One friend suggested I love the book because the character of Kim resonates with some vision of who I imagine I am in relation to the larger world. Perhaps. But I think the greater draw for me is the relationship between Kim and the lama with whom he travels, and through whom he discovers the spiritual side of life. Also, Kim is beloved and revered by not one but four fascinating older men, something I did not experience with my own father or any older man, and I longed for that in my life.

The words in Kim sing to me—glorious prose poetry—else I would not return so often to those pages.

Kim got me thinking about movies I have watched multiple times, as in more than three times, and one movie jumps out before any other: The Horse’s Mouth starring Alec Guinness. I saw the movie when I was eight, eighteen, twenty-five, thirty-seven, thirty-nine, forty-eight, fifty-three, and sixty. And I was enthralled from first frame to last, moved to tears, and greatly inspired each time.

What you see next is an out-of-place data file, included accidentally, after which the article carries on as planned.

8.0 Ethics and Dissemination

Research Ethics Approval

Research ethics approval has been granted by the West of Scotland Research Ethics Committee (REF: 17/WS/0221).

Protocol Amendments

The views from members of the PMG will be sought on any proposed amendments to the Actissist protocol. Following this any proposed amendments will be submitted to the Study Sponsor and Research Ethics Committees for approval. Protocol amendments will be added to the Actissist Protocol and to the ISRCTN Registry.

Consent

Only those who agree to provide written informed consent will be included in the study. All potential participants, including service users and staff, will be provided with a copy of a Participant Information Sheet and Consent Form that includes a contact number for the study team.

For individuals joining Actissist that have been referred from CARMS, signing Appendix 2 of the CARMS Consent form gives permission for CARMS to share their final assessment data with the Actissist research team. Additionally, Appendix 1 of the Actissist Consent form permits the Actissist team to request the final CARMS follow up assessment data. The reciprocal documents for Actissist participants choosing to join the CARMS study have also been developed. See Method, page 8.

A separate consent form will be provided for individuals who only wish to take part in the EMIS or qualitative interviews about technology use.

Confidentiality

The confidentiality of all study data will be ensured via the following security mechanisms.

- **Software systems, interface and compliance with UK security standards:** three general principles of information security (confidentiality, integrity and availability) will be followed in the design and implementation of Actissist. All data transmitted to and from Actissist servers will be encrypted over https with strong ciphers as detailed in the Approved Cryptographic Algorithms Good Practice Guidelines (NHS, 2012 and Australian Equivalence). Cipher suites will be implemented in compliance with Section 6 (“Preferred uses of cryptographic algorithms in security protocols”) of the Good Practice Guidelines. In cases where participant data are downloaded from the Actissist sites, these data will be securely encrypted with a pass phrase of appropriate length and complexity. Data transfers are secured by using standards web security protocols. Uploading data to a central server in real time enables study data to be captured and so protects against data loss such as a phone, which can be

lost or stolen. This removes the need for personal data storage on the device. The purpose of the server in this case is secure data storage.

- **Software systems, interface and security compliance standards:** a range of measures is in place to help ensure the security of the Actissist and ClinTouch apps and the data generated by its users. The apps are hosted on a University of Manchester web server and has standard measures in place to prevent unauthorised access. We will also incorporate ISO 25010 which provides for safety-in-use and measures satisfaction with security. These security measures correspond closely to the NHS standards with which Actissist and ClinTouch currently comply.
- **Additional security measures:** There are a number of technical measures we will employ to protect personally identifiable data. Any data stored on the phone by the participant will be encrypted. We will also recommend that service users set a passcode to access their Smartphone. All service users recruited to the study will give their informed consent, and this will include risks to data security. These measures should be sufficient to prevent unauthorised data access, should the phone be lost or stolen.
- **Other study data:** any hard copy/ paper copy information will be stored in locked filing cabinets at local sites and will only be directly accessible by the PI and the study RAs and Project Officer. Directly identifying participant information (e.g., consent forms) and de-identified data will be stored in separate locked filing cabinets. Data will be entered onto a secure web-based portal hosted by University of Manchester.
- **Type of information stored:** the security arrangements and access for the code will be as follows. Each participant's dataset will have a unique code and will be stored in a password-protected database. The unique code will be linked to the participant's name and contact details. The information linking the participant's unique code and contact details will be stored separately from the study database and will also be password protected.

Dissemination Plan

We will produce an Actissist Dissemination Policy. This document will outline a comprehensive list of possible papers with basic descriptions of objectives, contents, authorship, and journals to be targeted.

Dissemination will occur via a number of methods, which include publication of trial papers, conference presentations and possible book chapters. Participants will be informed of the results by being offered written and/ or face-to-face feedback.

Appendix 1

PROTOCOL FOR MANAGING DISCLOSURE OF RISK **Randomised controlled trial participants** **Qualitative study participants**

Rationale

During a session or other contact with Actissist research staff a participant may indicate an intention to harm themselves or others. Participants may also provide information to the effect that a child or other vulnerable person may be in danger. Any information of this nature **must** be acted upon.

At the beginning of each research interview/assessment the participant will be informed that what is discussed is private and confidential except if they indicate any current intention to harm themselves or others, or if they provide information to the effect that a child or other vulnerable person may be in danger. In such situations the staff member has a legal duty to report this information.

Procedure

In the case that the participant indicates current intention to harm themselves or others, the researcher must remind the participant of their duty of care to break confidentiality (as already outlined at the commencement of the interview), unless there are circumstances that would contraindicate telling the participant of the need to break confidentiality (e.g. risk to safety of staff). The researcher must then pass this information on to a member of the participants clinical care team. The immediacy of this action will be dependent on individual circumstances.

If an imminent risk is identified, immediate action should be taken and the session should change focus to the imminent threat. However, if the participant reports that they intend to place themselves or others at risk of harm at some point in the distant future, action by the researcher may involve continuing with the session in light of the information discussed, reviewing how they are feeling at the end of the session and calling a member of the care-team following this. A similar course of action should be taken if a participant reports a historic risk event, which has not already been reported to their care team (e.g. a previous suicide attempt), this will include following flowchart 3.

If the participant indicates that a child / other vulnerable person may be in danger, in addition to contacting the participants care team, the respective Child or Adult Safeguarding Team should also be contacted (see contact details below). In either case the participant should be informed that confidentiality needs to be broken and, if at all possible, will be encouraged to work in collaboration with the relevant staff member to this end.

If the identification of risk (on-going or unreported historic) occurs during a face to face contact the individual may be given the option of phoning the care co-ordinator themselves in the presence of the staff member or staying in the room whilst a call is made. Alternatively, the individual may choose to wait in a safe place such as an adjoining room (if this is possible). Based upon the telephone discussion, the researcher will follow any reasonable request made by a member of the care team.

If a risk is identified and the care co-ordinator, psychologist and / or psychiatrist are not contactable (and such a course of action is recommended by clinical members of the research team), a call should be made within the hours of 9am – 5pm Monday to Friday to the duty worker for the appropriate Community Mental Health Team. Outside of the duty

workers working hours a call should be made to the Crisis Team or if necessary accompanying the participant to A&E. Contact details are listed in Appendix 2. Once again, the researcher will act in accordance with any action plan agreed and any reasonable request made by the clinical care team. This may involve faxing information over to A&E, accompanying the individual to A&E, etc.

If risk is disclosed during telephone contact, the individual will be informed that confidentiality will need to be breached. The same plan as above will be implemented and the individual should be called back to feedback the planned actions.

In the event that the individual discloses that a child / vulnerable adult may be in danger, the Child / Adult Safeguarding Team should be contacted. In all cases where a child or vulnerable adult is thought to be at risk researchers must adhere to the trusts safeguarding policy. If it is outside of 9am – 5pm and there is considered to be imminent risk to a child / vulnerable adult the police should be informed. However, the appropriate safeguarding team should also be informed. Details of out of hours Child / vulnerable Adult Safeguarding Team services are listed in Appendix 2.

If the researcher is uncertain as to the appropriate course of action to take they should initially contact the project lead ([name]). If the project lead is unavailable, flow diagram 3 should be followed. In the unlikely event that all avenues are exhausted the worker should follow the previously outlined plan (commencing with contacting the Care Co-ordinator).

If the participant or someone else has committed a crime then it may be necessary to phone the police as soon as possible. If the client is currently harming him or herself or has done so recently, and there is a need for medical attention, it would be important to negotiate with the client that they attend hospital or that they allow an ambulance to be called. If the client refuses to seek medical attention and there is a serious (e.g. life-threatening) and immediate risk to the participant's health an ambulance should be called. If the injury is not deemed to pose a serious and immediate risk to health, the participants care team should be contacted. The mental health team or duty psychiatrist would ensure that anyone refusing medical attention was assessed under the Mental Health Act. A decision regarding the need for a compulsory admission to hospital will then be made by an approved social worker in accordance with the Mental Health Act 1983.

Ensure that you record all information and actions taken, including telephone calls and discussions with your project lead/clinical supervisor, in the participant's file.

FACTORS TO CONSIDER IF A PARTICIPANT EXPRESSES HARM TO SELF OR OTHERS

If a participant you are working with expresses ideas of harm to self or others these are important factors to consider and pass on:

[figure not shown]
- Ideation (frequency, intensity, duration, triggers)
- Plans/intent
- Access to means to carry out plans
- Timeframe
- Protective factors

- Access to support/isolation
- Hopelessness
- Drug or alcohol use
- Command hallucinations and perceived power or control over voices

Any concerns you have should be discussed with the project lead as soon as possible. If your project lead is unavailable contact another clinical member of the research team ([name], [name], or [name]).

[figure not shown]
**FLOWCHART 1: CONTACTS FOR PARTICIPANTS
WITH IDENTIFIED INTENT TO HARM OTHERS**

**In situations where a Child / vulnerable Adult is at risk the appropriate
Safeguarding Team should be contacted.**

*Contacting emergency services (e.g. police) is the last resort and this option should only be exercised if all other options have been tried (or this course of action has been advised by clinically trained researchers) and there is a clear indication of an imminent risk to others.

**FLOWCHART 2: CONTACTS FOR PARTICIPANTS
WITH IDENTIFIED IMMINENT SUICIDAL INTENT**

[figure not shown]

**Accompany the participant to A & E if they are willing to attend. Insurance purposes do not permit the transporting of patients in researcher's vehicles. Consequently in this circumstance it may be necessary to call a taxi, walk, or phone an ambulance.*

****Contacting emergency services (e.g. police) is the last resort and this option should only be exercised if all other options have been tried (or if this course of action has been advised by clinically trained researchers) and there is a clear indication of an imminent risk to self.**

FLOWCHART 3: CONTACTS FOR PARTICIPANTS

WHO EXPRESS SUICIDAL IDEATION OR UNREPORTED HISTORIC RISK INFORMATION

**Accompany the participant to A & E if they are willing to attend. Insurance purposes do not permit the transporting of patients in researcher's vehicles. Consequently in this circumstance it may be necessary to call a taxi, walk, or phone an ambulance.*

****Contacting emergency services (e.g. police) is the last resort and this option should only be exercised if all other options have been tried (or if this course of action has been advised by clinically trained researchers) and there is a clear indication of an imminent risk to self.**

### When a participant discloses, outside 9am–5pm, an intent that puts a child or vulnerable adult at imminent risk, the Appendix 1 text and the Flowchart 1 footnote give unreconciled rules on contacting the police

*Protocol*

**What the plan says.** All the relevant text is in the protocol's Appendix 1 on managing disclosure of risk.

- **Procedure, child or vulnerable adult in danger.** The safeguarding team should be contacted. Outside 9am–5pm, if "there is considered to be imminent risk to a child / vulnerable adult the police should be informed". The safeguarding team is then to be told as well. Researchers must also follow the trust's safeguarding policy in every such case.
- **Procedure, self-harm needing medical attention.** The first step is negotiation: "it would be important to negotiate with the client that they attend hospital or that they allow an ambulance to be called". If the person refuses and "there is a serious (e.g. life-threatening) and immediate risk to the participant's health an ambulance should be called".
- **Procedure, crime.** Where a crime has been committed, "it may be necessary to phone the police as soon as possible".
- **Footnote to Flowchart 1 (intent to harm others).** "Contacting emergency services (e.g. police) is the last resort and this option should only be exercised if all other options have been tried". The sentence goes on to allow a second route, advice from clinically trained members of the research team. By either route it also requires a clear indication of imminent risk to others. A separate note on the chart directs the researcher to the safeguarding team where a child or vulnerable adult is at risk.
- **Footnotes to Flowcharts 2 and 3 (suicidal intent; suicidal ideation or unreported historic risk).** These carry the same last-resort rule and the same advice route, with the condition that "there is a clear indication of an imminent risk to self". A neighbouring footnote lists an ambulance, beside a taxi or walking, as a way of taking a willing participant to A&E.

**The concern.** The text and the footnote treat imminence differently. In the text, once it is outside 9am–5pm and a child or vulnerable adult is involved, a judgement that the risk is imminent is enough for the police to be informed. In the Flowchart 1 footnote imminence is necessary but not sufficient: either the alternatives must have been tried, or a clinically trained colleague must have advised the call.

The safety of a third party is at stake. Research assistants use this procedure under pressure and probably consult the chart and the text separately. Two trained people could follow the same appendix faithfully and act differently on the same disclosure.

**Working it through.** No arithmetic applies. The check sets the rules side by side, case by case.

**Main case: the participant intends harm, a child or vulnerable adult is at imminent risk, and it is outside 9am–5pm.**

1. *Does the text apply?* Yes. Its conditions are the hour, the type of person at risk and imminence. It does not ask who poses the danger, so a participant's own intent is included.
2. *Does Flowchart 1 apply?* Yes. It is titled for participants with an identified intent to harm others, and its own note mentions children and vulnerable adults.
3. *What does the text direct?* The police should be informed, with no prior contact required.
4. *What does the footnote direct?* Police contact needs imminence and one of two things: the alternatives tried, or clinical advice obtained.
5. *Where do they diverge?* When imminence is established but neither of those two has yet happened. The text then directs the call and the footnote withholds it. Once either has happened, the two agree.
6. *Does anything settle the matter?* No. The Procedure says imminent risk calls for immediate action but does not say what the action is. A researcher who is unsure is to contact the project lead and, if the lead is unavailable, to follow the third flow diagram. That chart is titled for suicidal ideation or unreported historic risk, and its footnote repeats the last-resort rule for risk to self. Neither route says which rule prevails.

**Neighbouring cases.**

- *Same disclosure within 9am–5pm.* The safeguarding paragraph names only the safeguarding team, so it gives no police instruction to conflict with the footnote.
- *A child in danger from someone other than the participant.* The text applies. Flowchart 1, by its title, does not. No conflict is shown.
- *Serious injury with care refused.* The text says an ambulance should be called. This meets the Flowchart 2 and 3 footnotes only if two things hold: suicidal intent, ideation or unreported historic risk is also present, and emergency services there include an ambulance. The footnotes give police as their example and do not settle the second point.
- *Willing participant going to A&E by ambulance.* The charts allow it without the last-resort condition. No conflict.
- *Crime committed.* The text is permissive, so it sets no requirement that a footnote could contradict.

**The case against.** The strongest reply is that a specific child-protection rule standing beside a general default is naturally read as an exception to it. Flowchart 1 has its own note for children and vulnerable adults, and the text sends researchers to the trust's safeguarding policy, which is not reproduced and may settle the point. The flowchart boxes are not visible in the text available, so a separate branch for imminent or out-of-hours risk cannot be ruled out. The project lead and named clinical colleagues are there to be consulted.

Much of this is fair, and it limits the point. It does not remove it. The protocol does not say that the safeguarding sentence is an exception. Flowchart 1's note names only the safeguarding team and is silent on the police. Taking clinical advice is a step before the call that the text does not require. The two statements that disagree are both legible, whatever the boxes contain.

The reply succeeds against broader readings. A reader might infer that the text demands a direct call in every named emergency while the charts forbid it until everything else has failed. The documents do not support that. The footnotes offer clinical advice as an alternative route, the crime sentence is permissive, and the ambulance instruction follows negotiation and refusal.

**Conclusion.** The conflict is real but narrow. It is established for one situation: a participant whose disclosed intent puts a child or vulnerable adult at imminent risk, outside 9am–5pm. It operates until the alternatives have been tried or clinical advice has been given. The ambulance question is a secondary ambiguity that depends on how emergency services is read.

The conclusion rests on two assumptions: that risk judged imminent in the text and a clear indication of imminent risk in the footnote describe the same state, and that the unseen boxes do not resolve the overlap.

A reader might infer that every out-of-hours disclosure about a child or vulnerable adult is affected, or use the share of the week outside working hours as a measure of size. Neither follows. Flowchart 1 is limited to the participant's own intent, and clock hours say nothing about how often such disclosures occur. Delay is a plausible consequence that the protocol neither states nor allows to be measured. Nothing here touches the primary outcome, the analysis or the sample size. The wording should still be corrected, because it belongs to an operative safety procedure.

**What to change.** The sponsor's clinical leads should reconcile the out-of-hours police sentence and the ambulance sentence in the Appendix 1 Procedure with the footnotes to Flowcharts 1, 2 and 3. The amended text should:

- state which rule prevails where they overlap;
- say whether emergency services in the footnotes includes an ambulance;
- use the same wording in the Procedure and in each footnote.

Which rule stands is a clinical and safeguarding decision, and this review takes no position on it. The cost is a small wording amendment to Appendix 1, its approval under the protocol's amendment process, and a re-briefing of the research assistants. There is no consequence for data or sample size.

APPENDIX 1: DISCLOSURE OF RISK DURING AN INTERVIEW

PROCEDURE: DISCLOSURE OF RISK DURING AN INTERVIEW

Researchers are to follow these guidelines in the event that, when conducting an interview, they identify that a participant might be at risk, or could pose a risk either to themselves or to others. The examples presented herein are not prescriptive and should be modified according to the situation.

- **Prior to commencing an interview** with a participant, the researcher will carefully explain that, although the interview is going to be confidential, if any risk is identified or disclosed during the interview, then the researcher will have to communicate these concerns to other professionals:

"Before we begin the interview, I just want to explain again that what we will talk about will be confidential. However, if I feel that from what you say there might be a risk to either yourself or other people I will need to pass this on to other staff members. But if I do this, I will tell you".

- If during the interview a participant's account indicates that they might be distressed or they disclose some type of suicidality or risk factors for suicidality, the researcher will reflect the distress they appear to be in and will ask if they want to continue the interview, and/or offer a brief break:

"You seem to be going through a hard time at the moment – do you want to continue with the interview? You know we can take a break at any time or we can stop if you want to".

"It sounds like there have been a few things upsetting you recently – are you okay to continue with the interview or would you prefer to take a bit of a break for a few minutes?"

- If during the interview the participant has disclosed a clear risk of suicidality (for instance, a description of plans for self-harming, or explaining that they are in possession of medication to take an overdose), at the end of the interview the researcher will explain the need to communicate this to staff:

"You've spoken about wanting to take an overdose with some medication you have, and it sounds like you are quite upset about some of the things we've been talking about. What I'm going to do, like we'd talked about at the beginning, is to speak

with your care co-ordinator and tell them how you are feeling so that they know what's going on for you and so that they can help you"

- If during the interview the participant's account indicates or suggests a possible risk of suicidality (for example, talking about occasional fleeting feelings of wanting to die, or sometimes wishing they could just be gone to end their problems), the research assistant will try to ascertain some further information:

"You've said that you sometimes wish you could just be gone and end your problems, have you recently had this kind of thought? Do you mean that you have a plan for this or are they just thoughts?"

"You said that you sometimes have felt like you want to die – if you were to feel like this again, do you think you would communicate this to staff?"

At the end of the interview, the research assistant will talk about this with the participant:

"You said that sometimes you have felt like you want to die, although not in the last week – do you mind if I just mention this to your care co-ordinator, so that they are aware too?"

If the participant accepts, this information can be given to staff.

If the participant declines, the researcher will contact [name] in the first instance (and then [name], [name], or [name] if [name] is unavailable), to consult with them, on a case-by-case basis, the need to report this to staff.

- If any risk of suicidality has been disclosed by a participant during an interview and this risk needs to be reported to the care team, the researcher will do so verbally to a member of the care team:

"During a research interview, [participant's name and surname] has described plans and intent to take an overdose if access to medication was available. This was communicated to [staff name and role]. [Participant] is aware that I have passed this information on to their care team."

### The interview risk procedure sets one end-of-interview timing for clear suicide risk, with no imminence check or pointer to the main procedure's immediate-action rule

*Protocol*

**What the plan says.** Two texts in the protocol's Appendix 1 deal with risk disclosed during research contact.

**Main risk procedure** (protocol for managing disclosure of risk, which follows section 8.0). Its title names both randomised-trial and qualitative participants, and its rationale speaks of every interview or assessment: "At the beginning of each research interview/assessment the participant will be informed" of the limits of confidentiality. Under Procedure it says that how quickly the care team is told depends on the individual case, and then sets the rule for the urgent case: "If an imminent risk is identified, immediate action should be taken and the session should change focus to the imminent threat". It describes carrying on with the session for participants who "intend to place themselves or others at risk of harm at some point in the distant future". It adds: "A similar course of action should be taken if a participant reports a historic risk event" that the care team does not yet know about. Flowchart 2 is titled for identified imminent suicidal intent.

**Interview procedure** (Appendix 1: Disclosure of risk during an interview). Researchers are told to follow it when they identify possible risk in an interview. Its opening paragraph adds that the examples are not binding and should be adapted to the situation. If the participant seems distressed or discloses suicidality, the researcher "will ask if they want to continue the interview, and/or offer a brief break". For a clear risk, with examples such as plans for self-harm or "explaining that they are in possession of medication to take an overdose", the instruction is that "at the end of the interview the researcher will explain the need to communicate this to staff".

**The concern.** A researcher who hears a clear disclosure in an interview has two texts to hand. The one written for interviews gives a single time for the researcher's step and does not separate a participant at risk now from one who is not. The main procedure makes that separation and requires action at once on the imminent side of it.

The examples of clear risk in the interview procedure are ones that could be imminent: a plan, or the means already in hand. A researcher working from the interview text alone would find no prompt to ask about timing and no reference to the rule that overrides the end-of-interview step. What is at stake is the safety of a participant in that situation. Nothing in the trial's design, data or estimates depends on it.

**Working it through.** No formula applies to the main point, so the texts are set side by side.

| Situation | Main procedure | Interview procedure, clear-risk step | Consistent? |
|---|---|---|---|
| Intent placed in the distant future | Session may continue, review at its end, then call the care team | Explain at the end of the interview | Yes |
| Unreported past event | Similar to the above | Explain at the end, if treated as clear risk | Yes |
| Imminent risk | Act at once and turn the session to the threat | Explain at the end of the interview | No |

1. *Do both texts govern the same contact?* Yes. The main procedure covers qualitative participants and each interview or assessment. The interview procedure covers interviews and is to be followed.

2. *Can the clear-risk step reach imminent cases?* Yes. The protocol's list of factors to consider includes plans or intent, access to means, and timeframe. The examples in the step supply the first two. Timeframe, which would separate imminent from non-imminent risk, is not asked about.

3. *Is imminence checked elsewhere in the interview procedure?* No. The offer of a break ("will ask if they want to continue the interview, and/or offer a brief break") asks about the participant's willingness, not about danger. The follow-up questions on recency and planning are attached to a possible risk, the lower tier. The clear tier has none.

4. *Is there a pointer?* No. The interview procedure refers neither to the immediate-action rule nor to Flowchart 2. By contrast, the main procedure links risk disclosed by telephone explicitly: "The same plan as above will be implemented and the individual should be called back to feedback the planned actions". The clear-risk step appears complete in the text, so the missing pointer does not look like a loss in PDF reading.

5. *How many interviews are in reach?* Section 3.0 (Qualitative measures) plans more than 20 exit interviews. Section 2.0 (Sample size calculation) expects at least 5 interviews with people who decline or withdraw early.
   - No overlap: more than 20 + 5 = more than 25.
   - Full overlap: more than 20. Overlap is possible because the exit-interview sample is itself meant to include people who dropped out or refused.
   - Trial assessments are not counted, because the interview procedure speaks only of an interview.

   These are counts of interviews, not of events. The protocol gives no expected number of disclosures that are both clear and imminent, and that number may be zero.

Again, not a recommendation. Having touted this film to many people, I know The Horse’s Mouth is not to everyone’s taste and many women find the movie sexist. Be that as it may, The Horse’s Mouth is still the best film I’ve ever seen about what it is to be an artist of the kind Guinness portrays—a person for whom making art takes precedence over everything else in life. Everything. And the movie is screamingly funny in parts, as well as profoundly moving.

Another film I have seen four times and would gladly watch again tomorrow is Mostly Martha, the German film about a hyper-controlling German chef who is melted out of her emotional isolation by unexpectedly becoming mother to her sister’s young daughter, while having to share her high-end restaurant kitchen with her emotional opposite, a sensual funny guy chef from Italy.

The other food-related film I love and have watched multiple times is The Big Night.